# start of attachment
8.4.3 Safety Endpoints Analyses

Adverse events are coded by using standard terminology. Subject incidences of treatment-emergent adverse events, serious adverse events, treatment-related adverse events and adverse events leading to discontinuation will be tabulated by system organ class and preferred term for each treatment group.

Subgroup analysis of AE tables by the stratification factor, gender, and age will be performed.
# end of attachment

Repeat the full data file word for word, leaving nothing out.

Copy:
8.4.3 Safety Endpoints Analyses

Adverse events are coded by using standard terminology. Subject incidences of treatment-emergent adverse events, serious adverse events, treatment-related adverse events and adverse events leading to discontinuation will be tabulated by system organ class and preferred term for each treatment group.

Subgroup analysis of AE tables by the stratification factor, gender, and age will be performed.